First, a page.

Laboratory of Stem Cell Bioengineering, Institute of Bioengineering, School of Life Sciences (SV) and School of Engineering (STI), Ecole Polytechnique Fédérale de Lausanne (EPFL), Lausanne, Switzerland. Electronic address: [Email]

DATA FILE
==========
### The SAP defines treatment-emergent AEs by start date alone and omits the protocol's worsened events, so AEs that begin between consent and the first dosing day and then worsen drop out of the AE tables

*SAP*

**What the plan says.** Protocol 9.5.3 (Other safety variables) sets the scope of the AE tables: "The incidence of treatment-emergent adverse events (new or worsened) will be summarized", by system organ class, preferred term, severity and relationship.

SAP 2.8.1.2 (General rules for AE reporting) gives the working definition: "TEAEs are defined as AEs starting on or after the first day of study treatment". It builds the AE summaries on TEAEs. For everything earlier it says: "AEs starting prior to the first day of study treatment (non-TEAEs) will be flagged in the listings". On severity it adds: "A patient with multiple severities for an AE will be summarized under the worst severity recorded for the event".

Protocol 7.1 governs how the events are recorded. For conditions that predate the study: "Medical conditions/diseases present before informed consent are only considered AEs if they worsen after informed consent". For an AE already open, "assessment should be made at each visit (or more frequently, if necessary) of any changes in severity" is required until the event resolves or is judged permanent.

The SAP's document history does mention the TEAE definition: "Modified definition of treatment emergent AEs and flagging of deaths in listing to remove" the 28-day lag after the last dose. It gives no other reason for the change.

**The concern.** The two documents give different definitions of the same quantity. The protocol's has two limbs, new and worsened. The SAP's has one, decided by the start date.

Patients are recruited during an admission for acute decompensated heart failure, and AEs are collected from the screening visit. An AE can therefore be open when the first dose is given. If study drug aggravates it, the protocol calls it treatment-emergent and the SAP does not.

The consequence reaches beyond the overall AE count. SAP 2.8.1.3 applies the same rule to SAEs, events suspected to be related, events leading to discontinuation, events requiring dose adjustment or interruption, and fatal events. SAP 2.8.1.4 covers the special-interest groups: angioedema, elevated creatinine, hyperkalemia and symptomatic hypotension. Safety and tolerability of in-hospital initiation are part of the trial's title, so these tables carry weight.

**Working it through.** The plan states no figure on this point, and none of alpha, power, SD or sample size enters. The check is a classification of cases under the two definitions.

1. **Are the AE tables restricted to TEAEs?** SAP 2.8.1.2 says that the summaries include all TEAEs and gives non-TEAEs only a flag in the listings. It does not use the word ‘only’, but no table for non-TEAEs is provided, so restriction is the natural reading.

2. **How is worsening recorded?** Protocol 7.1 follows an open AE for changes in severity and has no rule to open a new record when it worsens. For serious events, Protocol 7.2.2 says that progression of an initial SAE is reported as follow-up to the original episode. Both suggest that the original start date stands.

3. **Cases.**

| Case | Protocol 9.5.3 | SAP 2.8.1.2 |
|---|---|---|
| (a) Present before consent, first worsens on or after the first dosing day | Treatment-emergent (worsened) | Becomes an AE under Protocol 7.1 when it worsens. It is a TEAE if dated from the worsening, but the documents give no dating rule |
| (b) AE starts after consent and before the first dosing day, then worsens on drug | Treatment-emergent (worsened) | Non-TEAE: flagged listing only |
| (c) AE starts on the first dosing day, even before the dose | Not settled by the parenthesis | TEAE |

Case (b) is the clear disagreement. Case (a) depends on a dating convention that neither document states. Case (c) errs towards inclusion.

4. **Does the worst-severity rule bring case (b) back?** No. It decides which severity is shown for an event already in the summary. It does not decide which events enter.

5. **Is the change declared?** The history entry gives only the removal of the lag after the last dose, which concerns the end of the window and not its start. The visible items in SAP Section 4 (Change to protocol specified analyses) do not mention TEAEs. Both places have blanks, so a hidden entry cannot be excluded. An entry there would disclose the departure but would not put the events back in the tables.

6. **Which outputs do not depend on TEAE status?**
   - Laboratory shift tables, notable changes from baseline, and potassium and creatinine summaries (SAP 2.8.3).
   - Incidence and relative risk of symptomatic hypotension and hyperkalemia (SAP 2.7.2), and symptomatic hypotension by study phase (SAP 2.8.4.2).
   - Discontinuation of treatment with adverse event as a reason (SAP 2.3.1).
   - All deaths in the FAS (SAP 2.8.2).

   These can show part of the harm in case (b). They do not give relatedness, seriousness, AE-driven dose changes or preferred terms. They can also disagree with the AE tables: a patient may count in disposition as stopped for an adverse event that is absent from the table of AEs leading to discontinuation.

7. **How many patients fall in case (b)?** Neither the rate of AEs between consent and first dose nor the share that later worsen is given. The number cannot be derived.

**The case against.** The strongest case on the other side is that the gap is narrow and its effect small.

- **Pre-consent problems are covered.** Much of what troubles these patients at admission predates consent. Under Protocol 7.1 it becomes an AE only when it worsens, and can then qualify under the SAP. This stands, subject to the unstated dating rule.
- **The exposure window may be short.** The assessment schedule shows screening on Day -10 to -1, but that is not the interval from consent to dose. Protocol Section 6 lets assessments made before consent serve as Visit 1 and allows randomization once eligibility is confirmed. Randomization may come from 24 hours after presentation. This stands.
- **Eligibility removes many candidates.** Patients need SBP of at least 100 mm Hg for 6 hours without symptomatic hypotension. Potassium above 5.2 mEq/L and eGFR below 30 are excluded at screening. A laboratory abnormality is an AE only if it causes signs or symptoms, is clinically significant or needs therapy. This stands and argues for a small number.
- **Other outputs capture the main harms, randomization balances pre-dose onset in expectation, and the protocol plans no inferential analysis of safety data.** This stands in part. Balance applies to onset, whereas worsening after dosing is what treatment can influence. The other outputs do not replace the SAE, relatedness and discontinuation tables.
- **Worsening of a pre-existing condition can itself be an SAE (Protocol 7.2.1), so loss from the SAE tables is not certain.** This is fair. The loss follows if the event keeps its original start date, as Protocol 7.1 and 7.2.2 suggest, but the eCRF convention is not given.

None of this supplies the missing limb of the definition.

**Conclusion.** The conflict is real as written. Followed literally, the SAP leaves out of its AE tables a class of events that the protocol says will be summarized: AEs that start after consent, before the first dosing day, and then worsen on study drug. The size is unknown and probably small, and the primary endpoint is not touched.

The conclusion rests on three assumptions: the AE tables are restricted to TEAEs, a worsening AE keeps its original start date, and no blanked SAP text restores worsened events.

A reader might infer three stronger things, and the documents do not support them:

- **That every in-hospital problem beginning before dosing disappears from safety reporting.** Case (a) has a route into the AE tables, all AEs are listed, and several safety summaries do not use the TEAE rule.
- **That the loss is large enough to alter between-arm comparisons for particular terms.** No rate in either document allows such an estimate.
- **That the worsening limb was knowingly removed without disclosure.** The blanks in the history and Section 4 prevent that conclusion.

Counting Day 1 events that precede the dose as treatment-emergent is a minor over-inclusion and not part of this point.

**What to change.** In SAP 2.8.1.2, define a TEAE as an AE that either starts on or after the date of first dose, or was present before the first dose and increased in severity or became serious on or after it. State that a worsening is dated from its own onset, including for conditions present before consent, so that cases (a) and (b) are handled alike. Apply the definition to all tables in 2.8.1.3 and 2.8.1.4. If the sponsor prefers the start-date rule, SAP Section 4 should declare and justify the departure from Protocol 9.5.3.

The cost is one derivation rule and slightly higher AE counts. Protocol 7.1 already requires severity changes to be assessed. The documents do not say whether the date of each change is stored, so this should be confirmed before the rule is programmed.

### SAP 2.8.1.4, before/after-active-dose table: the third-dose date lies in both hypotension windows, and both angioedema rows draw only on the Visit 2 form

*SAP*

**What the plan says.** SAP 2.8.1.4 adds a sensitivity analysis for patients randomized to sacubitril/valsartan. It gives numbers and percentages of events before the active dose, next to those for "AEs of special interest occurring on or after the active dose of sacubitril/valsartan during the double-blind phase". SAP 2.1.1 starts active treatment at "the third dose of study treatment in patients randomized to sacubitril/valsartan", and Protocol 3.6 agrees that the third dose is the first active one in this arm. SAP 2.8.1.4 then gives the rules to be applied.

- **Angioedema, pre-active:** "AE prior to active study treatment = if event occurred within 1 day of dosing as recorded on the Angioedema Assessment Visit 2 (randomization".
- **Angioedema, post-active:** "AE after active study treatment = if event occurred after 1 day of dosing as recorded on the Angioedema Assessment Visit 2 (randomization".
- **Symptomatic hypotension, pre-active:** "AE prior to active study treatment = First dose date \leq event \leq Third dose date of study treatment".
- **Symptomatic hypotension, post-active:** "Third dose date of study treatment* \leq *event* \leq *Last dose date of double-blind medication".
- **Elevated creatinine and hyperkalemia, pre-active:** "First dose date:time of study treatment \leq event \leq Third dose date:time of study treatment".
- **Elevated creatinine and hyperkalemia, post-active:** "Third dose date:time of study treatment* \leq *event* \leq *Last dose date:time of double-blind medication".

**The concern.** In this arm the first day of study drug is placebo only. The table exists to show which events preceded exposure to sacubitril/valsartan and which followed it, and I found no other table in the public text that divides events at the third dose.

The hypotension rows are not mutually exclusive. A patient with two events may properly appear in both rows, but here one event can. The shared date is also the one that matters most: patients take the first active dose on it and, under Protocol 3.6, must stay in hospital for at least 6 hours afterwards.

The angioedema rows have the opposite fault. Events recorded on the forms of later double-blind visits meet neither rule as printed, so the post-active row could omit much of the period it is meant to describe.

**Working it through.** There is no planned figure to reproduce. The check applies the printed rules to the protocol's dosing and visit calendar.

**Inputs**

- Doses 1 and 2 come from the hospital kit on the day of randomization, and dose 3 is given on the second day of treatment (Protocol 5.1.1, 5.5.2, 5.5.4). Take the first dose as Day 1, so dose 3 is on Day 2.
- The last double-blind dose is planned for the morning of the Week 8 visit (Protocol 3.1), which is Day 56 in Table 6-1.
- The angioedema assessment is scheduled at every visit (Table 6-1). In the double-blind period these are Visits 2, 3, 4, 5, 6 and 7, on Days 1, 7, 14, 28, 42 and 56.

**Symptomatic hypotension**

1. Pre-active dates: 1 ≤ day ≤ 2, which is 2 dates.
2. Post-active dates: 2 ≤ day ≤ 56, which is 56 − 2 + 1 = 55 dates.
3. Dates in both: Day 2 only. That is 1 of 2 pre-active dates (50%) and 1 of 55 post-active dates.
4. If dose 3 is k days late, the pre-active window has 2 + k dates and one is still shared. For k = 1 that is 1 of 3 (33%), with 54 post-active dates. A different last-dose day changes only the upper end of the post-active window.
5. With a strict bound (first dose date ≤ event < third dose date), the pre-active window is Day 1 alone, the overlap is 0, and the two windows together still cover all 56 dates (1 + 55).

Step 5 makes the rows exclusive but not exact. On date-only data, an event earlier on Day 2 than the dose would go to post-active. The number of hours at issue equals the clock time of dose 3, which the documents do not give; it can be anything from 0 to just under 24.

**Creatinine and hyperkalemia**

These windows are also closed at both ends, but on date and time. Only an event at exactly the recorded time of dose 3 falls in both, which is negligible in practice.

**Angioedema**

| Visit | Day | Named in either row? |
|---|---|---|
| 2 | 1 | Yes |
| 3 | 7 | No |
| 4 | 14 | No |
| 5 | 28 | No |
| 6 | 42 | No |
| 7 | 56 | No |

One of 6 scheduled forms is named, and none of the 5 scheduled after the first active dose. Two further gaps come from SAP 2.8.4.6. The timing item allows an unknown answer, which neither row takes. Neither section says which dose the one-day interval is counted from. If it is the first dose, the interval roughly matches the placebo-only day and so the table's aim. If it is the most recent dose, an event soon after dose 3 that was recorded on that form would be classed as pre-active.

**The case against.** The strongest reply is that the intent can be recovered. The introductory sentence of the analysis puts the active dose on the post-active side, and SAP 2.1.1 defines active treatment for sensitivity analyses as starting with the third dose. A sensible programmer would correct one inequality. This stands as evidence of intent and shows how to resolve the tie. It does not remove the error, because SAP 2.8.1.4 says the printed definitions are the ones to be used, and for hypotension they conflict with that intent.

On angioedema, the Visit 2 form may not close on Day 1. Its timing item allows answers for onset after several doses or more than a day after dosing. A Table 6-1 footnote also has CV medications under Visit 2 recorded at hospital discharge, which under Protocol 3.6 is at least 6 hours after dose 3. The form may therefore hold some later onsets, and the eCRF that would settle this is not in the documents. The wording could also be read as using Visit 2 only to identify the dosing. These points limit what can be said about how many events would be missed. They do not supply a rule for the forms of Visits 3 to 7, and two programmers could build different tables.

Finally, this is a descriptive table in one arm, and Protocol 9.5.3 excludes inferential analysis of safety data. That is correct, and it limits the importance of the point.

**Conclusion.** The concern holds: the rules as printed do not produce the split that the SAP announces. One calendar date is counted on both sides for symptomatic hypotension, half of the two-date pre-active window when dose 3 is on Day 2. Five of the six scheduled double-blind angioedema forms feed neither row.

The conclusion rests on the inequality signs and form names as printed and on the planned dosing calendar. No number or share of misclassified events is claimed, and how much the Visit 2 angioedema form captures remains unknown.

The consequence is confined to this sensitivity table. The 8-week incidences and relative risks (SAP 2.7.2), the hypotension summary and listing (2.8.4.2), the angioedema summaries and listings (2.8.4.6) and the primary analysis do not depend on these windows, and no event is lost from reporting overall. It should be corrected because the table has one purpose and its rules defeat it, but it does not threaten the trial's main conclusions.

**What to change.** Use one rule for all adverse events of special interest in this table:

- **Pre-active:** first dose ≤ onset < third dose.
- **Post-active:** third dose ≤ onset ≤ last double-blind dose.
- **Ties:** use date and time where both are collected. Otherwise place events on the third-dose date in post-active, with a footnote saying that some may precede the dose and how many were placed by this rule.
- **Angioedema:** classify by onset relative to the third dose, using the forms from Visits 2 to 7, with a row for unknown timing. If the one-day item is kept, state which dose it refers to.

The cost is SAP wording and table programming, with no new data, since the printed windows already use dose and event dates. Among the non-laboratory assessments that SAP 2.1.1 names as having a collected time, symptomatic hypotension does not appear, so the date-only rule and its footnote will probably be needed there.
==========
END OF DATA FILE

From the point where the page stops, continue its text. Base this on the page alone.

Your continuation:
Research in developmental biology has been recently enriched by a multitude of in vitro models recapitulating key milestones of mammalian embryogenesis. These models obviate the challenge posed by the inaccessibility of implanted embryos, multiply experimental opportunities, and favor approaches traditionally associated with organoids and tissue engineering. Here, we provide a perspective on how these models can be applied to study the mechano-geometrical contributions to early mammalian development, which still escape direct verification in species that develop in utero. We thus outline new avenues for robust and scalable perturbation of geometry and mechanics in ways traditionally limited to non-implanting developmental models.